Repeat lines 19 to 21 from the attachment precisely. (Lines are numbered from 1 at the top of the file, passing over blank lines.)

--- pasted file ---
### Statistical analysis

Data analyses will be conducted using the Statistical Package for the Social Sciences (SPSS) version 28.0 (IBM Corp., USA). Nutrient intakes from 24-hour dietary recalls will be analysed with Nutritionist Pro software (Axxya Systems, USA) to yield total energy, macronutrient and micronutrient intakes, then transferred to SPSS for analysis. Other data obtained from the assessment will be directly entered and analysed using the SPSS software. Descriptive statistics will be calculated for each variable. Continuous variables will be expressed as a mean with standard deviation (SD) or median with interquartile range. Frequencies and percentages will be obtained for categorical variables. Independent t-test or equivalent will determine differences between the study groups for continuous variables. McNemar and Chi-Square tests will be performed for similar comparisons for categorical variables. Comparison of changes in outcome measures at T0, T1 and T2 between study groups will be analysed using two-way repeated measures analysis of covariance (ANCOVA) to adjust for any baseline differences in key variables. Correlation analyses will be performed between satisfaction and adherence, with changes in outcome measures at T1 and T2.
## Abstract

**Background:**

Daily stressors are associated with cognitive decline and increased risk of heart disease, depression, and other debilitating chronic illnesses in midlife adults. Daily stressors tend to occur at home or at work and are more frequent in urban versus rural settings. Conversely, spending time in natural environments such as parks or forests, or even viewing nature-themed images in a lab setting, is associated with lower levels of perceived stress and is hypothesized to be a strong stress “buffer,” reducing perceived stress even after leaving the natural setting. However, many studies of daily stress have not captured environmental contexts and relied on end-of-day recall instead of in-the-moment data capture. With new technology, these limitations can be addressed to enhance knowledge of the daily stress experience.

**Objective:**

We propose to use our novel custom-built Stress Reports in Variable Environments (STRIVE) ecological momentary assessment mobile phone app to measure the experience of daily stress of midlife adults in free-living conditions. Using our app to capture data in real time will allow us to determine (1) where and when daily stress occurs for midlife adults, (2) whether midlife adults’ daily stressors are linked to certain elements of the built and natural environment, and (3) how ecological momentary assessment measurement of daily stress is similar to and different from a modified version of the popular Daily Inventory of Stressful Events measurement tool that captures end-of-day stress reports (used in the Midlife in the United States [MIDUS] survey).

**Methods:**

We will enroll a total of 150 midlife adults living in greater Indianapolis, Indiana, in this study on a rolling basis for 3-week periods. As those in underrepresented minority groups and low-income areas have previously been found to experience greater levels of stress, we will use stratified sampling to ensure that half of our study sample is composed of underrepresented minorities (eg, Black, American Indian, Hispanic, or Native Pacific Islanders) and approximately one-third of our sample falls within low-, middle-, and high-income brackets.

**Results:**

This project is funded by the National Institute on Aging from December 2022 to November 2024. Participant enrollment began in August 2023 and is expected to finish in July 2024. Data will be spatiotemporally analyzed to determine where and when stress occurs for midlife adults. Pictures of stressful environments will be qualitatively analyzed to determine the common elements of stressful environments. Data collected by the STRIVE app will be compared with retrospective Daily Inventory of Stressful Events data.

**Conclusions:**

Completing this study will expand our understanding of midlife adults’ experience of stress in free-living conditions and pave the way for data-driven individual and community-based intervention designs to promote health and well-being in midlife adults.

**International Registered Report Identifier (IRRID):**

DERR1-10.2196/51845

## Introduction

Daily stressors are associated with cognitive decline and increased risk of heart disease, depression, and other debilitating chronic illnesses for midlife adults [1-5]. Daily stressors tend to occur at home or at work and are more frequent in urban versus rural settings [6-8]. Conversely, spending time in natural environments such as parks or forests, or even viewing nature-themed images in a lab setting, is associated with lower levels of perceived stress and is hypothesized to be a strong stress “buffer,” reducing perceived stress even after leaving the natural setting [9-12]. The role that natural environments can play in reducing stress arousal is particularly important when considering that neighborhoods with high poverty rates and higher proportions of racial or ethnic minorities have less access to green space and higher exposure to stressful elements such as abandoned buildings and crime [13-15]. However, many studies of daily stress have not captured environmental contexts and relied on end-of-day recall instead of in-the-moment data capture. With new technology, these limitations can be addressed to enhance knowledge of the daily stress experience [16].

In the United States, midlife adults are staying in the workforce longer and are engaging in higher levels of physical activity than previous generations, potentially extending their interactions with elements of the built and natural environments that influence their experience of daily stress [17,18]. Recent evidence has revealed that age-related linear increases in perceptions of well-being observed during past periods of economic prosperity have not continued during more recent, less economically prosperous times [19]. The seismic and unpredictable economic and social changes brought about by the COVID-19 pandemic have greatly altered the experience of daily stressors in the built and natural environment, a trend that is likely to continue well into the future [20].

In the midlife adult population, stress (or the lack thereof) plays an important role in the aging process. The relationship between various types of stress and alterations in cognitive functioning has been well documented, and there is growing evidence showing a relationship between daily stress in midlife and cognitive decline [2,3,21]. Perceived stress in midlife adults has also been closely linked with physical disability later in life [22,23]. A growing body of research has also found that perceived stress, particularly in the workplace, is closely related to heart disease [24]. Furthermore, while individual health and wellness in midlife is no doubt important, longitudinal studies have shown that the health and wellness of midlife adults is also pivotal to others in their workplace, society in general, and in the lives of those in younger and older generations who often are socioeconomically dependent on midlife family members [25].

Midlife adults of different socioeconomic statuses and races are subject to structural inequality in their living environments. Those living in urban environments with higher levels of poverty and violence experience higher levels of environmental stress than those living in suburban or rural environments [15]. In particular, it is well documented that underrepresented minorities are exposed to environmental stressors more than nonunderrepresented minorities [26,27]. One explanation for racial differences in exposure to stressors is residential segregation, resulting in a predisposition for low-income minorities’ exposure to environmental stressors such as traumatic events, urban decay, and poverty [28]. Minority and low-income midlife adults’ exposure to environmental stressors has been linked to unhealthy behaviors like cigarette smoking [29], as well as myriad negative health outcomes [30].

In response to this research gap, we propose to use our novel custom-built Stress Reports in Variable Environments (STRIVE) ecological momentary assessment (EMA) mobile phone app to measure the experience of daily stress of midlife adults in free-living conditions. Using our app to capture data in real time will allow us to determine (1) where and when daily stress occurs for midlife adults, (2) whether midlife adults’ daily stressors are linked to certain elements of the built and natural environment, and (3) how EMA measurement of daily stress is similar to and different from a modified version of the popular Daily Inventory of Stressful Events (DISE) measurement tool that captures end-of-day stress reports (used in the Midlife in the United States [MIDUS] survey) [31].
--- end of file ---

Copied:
In the midlife adult population, stress (or the lack thereof) plays an important role in the aging process. The relationship between various types of stress and alterations in cognitive functioning has been well documented, and there is growing evidence showing a relationship between daily stress in midlife and cognitive decline [2,3,21]. Perceived stress in midlife adults has also been closely linked with physical disability later in life [22,23]. A growing body of research has also found that perceived stress, particularly in the workplace, is closely related to heart disease [24]. Furthermore, while individual health and wellness in midlife is no doubt important, longitudinal studies have shown that the health and wellness of midlife adults is also pivotal to others in their workplace, society in general, and in the lives of those in younger and older generations who often are socioeconomically dependent on midlife family members [25].

Midlife adults of different socioeconomic statuses and races are subject to structural inequality in their living environments. Those living in urban environments with higher levels of poverty and violence experience higher levels of environmental stress than those living in suburban or rural environments [15]. In particular, it is well documented that underrepresented minorities are exposed to environmental stressors more than nonunderrepresented minorities [26,27]. One explanation for racial differences in exposure to stressors is residential segregation, resulting in a predisposition for low-income minorities’ exposure to environmental stressors such as traumatic events, urban decay, and poverty [28]. Minority and low-income midlife adults’ exposure to environmental stressors has been linked to unhealthy behaviors like cigarette smoking [29], as well as myriad negative health outcomes [30].

In response to this research gap, we propose to use our novel custom-built Stress Reports in Variable Environments (STRIVE) ecological momentary assessment (EMA) mobile phone app to measure the experience of daily stress of midlife adults in free-living conditions. Using our app to capture data in real time will allow us to determine (1) where and when daily stress occurs for midlife adults, (2) whether midlife adults’ daily stressors are linked to certain elements of the built and natural environment, and (3) how EMA measurement of daily stress is similar to and different from a modified version of the popular Daily Inventory of Stressful Events (DISE) measurement tool that captures end-of-day stress reports (used in the Midlife in the United States [MIDUS] survey) [31].